Speaking, Talking, Telling

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Lily Bennett tells a 'funny story'

Recorded by Maïa Ponsonnet on 18th May 2011, near Dordluk creek, just before Beswick on the highway, with Lily Bennett and Nikibini Daluk, working on Dalabon. Lily Bennett tells a 'funny story' that took place close to Manyallaluk, probably around 1980. Final transcript and translation by Maïa Ponsonnet, December 2016. Some slight retranscriptions added to this file by Nick Evans, March 2017

Lily Bennett

yalah-bong
we went
yilah-bo-waninj
we were following the river
kanh bo-no yalah-waninj
we were following this river
nah-ngan
my mother
wurdurd-ngong
my children
wurdurd-ngan-ngong yalah-?wo?ninj
all my children, we were ?going along?
duway-ngan
my husband
nah-ngan djongok-ngan
my mother, my aunt
yalah-yawoh-boboni
we were following this river ?once again?
yilah-woykwoyk-minj dat
we were fishing (with a line)
kakkarda
for ?type of fish?
kenbo wurdurd-ngong balah--- kenh
then the children they-- well
kanh duway-ngan kah-yobbuninj
my husband was ahead
kah-yobbuninj kah-boboninj ngey wanggirrih-beh ngah-boboninj
he was walking ahead and I was walking last
wurdurd-ngong balah---
the children were...
balah-boboninj wangirrih-beh
they were walking behind
bulnu
?as for them?
nah-ngan djongok-ngan barrah-boboninj
my mother and my aunt were walking
wangirrih
behind
burrah--
they...
barrah-boboninj
they were walking
yongkih yongkih yongkih yalah-dja-bobon?g? yongkih yongkih
further, further, further, we were just going further and further
kenbokenbo
and then later
kenbo kah-worhdanginj
then he stood up
kanh duway-ngan kah-worhdanginj
my husband, he stood up
kah-worhdanginj
he stood up
kenbo njelng kah-marne-yin ?luk?
and he said to us 'look'
ngarrinj-no-yih
with his hand
wal ya-- ya--yalah-lng-narrinj-?? ?ngey?
??? we ??? me
nah-ngan
my mother
djongok-ngan
my aunt
kardu ke nganabbarru kah-ngalkanj
hey maybe he found a buffalo indeed
kardu kah-- ro-- kah-durdukiyan
maybe he-- he's going to climb
ngal-?kul?-ajawan? aunti-?ngong? imin sei ngal-koh-banj
??? my aunt mob, she said the old woman
djongok-ngan weh-no
my aunty, poor one [who has since passed away?]
ngale djah-dulh-durduka
come on, climb on a tree
djeh-dulh-durduka
let's climb on a tree [dis?]
djongok-ngan nah-ngan barrah-dulh-durdukang
my aunt and my mother climbed on a tree
dulh-wanjingh barrah-karlhminj
they climbed on one single tree
nunda wanjkih-?kah
like this
barrah-worrowkworrowk-minj
they were jumping
yelek ngeyh malung
wait me first
fren bukah-marnu-yininj nahdah
?they made friends there?
ngeyh malung ngeyh malung kenbo
me first me first then--
kenbo barrah-lng-waddinj kanh
finally they were high up these
tu ol leidi na
too old ladies indeed
kenbo ngah--
then I--
ngah-boledminj bulu ngah-nang kanh
I turned around and I saw the
wurdurd-ngong balah-lng-karra-rorrok-minj
all the children were ʝumping?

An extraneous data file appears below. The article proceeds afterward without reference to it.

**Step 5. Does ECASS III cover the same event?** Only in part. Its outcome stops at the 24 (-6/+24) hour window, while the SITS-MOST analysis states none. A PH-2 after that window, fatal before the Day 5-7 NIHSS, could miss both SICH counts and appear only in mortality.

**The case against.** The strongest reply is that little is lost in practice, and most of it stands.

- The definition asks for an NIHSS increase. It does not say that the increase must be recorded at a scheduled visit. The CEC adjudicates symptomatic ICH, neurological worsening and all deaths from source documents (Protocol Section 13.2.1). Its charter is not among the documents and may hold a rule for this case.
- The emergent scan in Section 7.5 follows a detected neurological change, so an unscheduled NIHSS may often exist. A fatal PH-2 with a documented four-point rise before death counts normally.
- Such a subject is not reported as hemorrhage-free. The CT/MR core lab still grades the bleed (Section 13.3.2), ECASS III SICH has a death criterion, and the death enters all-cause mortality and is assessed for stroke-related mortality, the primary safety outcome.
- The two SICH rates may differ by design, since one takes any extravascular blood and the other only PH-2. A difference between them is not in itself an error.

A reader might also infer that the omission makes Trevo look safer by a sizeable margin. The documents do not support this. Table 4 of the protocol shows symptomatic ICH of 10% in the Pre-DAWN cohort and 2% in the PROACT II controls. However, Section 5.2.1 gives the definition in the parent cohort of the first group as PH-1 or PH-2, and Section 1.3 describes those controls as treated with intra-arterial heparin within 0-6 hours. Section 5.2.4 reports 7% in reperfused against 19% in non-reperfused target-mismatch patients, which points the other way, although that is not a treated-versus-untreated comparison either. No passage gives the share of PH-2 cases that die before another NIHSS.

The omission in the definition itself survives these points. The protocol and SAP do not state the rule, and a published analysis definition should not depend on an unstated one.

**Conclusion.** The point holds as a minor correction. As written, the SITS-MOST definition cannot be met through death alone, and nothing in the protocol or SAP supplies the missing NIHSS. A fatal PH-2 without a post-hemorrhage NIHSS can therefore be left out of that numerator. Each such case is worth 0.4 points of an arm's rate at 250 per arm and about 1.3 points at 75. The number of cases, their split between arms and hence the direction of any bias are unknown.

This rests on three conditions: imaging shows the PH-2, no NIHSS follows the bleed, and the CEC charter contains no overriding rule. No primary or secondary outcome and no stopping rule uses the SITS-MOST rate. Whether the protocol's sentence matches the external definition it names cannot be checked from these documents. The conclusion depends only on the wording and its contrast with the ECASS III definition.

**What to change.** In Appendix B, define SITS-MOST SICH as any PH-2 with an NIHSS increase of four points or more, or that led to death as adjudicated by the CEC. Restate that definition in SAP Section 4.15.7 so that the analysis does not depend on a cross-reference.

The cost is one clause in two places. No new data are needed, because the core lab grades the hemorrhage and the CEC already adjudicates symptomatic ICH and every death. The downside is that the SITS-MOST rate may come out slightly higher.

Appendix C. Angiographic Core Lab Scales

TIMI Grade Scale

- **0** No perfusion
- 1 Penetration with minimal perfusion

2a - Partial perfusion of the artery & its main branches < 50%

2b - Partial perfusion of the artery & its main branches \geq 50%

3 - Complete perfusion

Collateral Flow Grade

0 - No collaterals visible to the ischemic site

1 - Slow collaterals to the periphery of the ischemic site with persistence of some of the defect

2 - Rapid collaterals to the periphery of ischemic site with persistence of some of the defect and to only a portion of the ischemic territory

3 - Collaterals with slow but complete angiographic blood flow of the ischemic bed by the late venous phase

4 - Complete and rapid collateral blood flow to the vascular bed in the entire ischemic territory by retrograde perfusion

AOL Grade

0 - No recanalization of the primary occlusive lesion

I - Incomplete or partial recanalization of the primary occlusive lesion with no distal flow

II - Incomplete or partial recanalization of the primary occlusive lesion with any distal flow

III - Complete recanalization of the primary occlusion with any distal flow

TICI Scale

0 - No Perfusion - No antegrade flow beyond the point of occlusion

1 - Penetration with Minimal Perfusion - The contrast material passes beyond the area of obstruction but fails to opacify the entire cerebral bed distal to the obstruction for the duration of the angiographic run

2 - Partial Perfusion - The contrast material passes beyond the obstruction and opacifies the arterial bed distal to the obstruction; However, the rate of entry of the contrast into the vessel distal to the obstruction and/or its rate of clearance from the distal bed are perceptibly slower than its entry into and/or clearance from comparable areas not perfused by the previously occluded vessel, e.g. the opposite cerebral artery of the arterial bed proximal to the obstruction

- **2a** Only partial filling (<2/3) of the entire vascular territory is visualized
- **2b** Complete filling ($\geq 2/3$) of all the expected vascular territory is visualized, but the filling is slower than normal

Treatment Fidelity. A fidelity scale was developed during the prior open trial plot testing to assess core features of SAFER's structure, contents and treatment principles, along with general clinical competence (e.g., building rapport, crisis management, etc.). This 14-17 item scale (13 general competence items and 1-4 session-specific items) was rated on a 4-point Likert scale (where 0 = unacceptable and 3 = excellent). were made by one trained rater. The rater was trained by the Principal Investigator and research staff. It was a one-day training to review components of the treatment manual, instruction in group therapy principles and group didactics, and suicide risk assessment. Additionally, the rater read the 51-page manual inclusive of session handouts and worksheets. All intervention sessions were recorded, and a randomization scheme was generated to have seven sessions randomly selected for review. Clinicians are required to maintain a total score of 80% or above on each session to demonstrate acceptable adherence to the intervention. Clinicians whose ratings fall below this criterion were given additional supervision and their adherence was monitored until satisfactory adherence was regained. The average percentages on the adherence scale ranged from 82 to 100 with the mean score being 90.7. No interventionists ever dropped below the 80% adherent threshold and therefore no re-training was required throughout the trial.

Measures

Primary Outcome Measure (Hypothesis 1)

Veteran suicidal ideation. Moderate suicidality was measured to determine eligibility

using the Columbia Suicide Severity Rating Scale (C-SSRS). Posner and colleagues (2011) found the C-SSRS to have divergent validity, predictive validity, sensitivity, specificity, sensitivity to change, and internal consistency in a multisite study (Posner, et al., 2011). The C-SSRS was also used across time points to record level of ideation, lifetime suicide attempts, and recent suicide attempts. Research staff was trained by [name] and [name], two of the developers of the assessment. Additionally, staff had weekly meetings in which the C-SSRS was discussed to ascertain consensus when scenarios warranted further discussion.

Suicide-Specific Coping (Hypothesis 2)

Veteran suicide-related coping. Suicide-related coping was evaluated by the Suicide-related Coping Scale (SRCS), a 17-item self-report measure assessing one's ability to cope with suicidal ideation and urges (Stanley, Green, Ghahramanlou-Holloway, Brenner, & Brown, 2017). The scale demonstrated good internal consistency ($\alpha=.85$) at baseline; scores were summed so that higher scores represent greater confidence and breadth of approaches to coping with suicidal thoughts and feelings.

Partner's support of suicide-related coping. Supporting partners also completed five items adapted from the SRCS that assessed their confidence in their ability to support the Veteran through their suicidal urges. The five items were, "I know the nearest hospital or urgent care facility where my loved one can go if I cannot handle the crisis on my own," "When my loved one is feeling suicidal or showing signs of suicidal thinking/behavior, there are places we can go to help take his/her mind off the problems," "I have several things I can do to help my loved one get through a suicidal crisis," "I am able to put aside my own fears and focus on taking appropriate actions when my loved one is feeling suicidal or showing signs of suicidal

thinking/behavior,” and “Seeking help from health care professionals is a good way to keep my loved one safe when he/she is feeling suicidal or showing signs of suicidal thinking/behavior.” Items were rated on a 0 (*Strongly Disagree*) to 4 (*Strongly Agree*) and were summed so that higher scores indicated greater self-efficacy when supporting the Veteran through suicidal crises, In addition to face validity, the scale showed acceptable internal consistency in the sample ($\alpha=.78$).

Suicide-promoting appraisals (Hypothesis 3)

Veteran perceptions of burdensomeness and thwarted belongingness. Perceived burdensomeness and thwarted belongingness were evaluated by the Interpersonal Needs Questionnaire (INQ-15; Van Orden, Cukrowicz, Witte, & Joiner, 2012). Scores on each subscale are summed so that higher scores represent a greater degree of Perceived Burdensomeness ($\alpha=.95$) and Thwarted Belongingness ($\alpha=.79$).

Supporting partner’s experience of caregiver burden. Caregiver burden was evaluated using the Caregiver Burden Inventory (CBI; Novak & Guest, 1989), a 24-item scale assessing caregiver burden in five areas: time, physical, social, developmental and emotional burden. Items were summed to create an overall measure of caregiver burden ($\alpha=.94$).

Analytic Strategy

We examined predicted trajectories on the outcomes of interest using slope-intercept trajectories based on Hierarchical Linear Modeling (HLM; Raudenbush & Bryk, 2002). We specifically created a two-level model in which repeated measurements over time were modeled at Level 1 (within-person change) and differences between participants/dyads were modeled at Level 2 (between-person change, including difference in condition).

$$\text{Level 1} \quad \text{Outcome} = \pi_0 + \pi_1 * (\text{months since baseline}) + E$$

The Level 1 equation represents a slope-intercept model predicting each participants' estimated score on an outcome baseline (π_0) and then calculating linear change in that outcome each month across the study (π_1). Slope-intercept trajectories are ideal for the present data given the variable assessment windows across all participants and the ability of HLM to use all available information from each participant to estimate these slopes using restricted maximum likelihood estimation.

kenhbi-no-kah
to... this whatyoucallit
kenhbi-no ke
whatyoucallit come on
djulu-no ke kenhbi warnwarn kenh
this tree hey, whatyoucallit the fig tree
djuhbi
the black plum tree
balah-lng-burdikang kanihdja yirrh-walung
they entered inside
balah-warlkkarrinj ole wurdurd-ngong mahkih
and they all hid there as well, the children
wurdurd-ngong ke balah-warlkkarrinj
the children indeed, they were hiding
kenbo ngah-boledminj ngah-nang barrah-waddi
then I turned around and I saw that the two [old women] were up high [in the tree]
manj keninj-kun mah narrah-waddi kah-lng---
why are you up there, he...
nganabbarru ke kuhyin nulah-nang kurdu ai bin lat
you saw a buffalo hey true, jesus I said
kenh ? ai bin lat
am, I said! [Kriol]
balah-yininj
they said
kahke
not at all
kahke keh-ban kenhbi
no, them two can forget about this whatyoucallit
karlwan ngah-yininj boyenjboyenj-duninj
it was a goanna, I said, a really big one
dow kah-dulubong
bing he speared it
barna njel barrah-lng-karlkarl-keyhwong
and what it made us climb up
ngah-dja-redji ngah-redji ngah-redji
I was laughing and laughing and laughing
babolo-kun darran barrah-waddinj
they had climbed up [in a tree] for a buffalo
nganabbarru-kun ke barrah-lng-dorrung-waddinj
for a buffalo indeed these two had thrown themselves up the tree
djehneng babalo yilah-naninj kah-ke-no
we thought we'd seen a buffalo but not at all
ngarrah-lng-redjiredji ?dje?
we had a good laugh
bulnu ngah-marnu-redjiredjiginj munguyuh
? I was laughing about them ?for a good while
kenbo yilah--- yalah-dudjminj wadda-kah
and they we-- we went back home
kah-ke-no
not at all!
mah nganabbarru-dih
indeed there was no buffalo
kanh ke kalwan ke ?bulah-?kah-naninj kenh
it was really a goanna hey that they saw that whatshisname
weh-no kenbi duway-ngan weh-no
poor one whatshisname my poor husband [who since passed away?]
kanh ngalkohbanj-ko
these two old ladies
barrah-djong-?munj? barrah-dulh-kalhkalhrrinj kanh nukah
they got scared and they climbed all the way up the tree there
ngah-boledminj ngah-nang barrah-dorrungh-waddi dulh-kah
I turned around and I saw them all the way up in the tree
barrah-lng-dabburle-dinj
they stood ?
kenhbi wanjkih
kenhbi wanjkih
nalangak-wanjkih
like frilled-neck lizards
nalangak-wanjkih yuno laik
like frilled-neck lizards you know like...

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Recorded by Maïa Ponsonnet on 18th May 2011, near Dordluk creek, just before Beswick on the highway, with Lily Bennett and Nikibini Daluk, working on Dalabon. Lily Bennett tells a 'funny story' that took place close to Manyallaluk, probably around 1980. Final transcript and translation by Maïa Ponsonnet, December 2016. Some slight retranscriptions added to this file by Nick Evans, March 2017

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